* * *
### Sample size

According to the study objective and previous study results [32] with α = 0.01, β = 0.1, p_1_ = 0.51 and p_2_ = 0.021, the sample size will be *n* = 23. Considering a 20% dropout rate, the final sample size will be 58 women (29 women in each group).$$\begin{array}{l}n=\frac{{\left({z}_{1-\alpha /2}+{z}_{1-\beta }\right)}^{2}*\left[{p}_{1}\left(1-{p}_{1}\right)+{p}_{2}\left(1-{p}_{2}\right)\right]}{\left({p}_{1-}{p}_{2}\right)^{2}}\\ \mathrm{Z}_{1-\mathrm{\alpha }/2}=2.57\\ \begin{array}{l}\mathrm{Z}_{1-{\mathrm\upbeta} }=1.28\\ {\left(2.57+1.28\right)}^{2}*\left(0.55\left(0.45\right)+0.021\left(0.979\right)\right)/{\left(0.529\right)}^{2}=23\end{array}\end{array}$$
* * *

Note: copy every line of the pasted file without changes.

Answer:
### Sample size

According to the study objective and previous study results [32] with α = 0.01, β = 0.1, p_1_ = 0.51 and p_2_ = 0.021, the sample size will be *n* = 23. Considering a 20% dropout rate, the final sample size will be 58 women (29 women in each group).$$\begin{array}{l}n=\frac{{\left({z}_{1-\alpha /2}+{z}_{1-\beta }\right)}^{2}*\left[{p}_{1}\left(1-{p}_{1}\right)+{p}_{2}\left(1-{p}_{2}\right)\right]}{\left({p}_{1-}{p}_{2}\right)^{2}}\\ \mathrm{Z}_{1-\mathrm{\alpha }/2}=2.57\\ \begin{array}{l}\mathrm{Z}_{1-{\mathrm\upbeta} }=1.28\\ {\left(2.57+1.28\right)}^{2}*\left(0.55\left(0.45\right)+0.021\left(0.979\right)\right)/{\left(0.529\right)}^{2}=23\end{array}\end{array}$$